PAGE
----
Those dedicated to memorializing and educating about the Holocaust and intolerance can and should express their concerns about Jackson’s remarks. More important would be public recognition of the seriousness of his quotes, and condemnation from his team, the National Football League, the commissioner, team owners, coaches, players, the media and fans. There must be concrete repercussions for what he did. A tour of a Holocaust museum is not adequate; players and owners who have made racially charged statements have paid heavy prices for their actions. An unequivocal act of anti-Semitism deserves the same.

Steven Markowitz, Glen Cove

Editor’s note: The writer is chairman of the Holocaust Memorial and Tolerance Center of Nassau County.

Kicking off a name change in Washington

The Washington Redskins, at last, have agreed to change their name [“Washington finally says no Redskins,” Sports, July 14]. Since they play in Washington, D.C., I propose they be known as the Washington DC’vers.

Bill Greer, East Meadow

The Electoral College is truly outdated

It seems every person responding to Steve Israel’s op-ed “Electoral College vestige of racist past”  got one thing wrong about the Electoral College. They missed the inconvenient fact that slaves were, for purposes of representation in the House and therefore Electoral College votes, counted as three-fifths of a person, thereby substantially raising the representation of many states in the House and therefore the Electoral College without a corresponding increase in the number of available voters. Slavery thus was among its other unsavory characteristics, including voter suppression. Today, other tools are used to suppress minority voters, but the outcome is the same. States get the advantage of counting suppressed voters for purposes of raising their representation in the House and therefore the Electoral College without affording many of those same people a say in selecting representatives. The Electoral College is an institution whose time passed 155 years ago.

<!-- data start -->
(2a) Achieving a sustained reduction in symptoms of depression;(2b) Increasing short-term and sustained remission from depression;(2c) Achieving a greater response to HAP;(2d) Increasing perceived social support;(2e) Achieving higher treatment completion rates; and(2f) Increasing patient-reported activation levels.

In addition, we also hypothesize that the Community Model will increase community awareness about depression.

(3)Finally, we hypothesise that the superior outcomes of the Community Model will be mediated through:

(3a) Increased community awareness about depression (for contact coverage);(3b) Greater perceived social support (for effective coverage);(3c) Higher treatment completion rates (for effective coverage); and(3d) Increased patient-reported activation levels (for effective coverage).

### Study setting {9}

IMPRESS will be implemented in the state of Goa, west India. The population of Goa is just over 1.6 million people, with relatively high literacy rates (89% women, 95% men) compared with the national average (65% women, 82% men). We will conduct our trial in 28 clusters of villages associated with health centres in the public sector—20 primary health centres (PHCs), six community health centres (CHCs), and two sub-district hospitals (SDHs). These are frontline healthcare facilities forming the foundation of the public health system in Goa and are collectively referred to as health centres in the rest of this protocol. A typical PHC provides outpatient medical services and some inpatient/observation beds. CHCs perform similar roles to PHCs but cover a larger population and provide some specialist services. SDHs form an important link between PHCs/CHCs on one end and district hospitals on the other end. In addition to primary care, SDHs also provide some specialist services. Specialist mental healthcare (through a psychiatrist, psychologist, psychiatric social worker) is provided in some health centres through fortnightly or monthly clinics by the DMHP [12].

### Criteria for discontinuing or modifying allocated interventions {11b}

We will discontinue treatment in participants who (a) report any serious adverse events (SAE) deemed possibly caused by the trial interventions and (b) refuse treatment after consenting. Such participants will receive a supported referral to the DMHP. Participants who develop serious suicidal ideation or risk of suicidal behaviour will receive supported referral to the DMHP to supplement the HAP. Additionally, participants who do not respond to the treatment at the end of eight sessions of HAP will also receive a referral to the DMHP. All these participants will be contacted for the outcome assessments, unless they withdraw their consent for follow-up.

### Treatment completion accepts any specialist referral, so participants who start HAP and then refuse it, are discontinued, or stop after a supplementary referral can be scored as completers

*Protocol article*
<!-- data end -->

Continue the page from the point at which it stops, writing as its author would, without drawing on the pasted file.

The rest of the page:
Leonard Cohen, Wantagh

Probation department deserves more funds

I do not believe many people would feel safer with fewer police officers on duty. The push to defund police can be reframed as reallocating law enforcement funds. As a retired 35-year veteran of the Suffolk County probation department and an active union member, I am reminded of advice I got 25 years ago by Suffolk Legis. Sondra Bachety while advocating for probation funding. She advised that the only way probation was going to get proper funding was to be funded through the police line on property taxes. Probation has a successful history of dealing with mental illness, domestic violence and substance abuse. Budget limits have severely limited many programs. These are the highest-risk crimes for police to respond to. If probation intervention were more widely involved with identified cases, police first-responder confrontations could be reduced. Diverting funding to probation would help both agencies’ effectiveness by letting each focus on its strengths.

Charles Weiss, Islip

There’s purpose for offensive statues

Call me naive, but perhaps a repurposing of the nation’s unwanted bronze statues would be to melt them for springs, bearings, bushings and similar fittings [“Reconsidering controversial statues,” Letters, June 28]. It would save industries costly resources and perhaps become an acceptable practice.

Thomas Olivieri, Smithtown

Columns